Auto-IRA has never been about access. It has been about getting employees covered by a system in which they can be nudged into saving, based on the premise—which in the qualified-plan world pretty much everyone agrees with—that individuals hyperbolically discount the future and therefore underestimate future retirement needs. This is why we have mandatory Social Security, and why most employers have adopted auto-enrollment for their 401(k)s. Because, left to their own devices—depending only on (as the DOL would have it) “completely voluntary” decisions requiring positive action—most individuals are going to under-save.

Does anyone disagree with this? People need to be coaxed into saving. And a nudge—defaulting them into saving while giving them an opportunity, if they want, to affirmatively elect not to save—coaxes them without compromising their fundamental freedom to choose.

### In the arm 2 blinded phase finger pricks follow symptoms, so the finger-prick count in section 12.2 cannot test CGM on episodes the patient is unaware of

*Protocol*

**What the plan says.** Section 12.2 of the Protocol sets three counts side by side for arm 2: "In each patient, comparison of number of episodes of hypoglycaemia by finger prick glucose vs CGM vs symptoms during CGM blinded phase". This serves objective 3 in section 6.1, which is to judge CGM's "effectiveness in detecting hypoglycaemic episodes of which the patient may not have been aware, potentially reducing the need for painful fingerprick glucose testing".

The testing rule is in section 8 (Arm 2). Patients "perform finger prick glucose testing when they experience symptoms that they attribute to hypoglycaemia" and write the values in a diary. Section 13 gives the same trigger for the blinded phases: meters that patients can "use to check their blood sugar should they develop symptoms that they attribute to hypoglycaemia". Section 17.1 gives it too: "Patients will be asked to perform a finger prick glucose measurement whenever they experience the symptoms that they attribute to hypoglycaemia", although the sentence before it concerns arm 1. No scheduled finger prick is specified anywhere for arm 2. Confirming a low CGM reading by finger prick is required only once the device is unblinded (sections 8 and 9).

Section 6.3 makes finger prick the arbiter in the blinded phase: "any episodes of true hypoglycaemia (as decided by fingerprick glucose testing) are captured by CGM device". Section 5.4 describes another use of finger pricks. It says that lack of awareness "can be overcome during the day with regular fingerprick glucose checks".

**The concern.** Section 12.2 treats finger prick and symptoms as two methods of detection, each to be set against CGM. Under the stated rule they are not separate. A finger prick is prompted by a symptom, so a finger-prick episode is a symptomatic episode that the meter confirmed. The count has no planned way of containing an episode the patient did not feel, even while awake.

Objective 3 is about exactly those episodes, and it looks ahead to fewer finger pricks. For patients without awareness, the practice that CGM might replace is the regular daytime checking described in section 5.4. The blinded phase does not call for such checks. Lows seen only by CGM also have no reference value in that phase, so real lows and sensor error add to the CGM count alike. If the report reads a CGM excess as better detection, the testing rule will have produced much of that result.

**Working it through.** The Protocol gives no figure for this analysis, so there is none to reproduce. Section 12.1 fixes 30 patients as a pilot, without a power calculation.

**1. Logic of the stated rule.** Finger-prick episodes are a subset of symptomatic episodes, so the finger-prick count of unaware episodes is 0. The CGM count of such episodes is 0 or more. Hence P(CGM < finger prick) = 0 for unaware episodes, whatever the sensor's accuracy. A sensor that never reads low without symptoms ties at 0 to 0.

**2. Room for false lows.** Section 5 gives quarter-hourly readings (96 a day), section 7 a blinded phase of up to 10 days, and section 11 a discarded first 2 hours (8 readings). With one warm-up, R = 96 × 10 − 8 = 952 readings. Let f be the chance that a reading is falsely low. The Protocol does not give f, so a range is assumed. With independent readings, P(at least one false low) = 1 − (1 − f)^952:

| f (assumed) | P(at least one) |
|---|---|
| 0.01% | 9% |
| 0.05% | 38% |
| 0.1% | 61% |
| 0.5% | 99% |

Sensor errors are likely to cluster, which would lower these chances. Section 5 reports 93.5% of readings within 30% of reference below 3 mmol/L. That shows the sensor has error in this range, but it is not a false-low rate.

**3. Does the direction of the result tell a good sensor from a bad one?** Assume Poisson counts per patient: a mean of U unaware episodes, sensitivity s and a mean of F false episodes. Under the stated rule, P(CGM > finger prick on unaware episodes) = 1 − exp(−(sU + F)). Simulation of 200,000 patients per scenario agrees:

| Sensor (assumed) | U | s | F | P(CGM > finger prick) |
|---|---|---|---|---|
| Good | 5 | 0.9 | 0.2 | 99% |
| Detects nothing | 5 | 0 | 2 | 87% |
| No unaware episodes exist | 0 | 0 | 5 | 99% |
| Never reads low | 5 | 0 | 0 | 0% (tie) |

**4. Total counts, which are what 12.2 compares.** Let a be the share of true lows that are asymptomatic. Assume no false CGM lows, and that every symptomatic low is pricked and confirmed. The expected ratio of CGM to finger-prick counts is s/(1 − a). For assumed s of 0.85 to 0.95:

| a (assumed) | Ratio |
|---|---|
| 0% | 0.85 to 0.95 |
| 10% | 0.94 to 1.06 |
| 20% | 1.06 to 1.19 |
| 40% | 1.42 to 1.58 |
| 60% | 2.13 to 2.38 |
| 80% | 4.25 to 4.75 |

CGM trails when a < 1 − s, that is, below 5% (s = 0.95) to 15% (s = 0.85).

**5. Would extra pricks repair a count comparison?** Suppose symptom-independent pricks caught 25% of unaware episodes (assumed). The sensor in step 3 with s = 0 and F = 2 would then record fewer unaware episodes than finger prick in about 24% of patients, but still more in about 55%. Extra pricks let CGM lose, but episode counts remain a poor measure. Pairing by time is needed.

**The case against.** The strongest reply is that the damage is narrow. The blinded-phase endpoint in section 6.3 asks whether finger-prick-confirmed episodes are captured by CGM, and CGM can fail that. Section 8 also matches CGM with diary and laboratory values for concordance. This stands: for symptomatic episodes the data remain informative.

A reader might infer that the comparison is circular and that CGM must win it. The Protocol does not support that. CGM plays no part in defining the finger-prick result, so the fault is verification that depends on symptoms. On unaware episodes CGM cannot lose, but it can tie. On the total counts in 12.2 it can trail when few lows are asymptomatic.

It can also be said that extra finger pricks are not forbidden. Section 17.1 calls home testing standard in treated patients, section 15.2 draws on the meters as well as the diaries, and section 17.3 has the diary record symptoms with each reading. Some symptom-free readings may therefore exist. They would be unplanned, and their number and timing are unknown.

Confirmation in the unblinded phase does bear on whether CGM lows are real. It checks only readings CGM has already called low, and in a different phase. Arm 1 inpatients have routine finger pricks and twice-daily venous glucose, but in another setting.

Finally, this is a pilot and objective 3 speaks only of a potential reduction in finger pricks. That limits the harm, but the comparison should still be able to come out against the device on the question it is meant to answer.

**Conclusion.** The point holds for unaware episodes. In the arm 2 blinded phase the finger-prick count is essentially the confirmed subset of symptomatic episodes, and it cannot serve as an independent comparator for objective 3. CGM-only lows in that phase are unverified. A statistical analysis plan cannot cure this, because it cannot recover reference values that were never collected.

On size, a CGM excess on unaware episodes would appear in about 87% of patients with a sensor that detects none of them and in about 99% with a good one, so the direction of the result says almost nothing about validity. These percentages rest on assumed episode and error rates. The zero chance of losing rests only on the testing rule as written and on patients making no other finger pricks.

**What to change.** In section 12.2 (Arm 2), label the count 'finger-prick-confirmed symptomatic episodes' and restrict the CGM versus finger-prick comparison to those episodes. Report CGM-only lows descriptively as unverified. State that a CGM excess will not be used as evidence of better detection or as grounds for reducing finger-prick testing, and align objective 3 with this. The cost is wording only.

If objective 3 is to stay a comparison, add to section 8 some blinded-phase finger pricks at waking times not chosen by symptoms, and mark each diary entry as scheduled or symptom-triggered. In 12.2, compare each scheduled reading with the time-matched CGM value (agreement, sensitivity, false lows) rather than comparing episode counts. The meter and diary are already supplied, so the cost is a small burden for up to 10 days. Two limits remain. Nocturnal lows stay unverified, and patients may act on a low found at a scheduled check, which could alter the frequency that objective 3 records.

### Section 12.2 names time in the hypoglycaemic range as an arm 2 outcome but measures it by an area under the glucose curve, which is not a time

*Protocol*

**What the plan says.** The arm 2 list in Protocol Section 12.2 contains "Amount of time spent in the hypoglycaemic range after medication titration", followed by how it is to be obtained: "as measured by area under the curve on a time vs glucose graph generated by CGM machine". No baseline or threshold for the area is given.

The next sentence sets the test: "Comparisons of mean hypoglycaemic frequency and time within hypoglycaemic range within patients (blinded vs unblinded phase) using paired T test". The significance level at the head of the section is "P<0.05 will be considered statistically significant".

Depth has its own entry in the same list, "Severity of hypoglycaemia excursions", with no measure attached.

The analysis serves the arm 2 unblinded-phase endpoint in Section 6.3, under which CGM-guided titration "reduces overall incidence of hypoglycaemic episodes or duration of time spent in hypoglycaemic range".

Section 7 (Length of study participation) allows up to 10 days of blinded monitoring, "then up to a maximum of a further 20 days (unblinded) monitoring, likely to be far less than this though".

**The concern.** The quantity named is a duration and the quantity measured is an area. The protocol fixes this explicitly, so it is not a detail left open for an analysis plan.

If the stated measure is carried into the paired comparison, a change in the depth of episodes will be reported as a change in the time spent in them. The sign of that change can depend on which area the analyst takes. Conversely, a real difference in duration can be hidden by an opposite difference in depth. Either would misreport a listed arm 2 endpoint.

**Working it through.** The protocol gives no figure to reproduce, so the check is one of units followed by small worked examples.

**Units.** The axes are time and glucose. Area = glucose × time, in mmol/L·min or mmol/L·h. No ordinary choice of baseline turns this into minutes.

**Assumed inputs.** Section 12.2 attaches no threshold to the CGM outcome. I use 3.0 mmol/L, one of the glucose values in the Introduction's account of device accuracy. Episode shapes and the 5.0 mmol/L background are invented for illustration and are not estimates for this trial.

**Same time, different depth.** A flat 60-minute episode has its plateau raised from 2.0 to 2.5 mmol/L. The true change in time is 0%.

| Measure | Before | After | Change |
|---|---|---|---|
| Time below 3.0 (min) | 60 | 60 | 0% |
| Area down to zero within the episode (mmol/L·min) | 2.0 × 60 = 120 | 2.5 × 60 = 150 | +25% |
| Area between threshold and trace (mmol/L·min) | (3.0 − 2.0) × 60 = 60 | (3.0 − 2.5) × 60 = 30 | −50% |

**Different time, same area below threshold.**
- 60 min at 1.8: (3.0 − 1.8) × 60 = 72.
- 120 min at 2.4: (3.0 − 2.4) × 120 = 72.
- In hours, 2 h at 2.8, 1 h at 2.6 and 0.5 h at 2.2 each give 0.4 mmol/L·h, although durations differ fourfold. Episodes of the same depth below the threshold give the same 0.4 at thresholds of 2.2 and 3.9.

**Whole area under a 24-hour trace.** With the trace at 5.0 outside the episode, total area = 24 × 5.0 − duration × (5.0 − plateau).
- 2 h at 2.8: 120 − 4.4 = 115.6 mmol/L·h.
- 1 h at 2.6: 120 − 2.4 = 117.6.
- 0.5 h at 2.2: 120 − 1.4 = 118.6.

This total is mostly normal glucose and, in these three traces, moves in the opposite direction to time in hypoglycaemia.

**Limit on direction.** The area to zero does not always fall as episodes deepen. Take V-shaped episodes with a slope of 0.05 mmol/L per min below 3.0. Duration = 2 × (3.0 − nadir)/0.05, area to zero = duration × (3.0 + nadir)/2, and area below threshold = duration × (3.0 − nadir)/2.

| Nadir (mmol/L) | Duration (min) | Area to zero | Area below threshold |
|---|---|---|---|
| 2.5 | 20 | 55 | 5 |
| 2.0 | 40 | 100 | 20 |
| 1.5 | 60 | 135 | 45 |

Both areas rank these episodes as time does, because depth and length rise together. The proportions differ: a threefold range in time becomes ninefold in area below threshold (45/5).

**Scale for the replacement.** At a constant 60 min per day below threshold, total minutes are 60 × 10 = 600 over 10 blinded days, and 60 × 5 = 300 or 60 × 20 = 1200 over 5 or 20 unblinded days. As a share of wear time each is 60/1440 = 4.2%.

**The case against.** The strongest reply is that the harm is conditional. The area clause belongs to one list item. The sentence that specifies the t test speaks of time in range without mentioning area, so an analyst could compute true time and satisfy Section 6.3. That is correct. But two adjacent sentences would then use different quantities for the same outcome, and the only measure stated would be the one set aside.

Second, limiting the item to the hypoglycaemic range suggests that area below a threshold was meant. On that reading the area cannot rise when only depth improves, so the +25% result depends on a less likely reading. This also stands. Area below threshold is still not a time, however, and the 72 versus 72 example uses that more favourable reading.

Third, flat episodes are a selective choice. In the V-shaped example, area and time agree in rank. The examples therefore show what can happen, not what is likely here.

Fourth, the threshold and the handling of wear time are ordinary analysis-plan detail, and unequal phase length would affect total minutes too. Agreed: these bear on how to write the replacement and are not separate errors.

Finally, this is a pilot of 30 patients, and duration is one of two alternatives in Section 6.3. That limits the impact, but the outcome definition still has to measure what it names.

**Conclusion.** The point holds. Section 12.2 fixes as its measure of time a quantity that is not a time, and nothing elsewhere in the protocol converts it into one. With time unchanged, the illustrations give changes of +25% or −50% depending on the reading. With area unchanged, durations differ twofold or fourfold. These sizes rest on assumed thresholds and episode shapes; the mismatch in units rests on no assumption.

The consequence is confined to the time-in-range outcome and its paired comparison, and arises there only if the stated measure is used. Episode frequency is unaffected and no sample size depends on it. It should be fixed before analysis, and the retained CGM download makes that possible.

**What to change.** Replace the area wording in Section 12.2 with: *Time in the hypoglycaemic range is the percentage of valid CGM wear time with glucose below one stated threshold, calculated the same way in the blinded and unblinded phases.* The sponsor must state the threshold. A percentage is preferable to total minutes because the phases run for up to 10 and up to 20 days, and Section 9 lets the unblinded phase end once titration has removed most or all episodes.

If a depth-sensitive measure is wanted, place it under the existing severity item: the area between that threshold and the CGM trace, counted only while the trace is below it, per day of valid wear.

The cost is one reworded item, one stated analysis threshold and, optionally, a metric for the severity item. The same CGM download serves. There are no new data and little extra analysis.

None of that is in the least clear in this debate. If it were, we might at least have a rational conversation about the issue.

 

Michael Barry is president of the Plan Advisory Services Group, a consulting group that helps financial services­ corporations with the regulatory issues facing their plan sponsor clients. He has 40 years’ experience in the benefits field, in law and consulting firms, and blogs regularly http://moneyvstime.com/ about retirement plan and policy issues. 

This feature is to provide general information only, does not constitute legal or tax advice, and cannot be used or substituted for legal or tax advice. Any opinions of the author do not necessarily reflect the stance of Strategic Insight or its affiliates.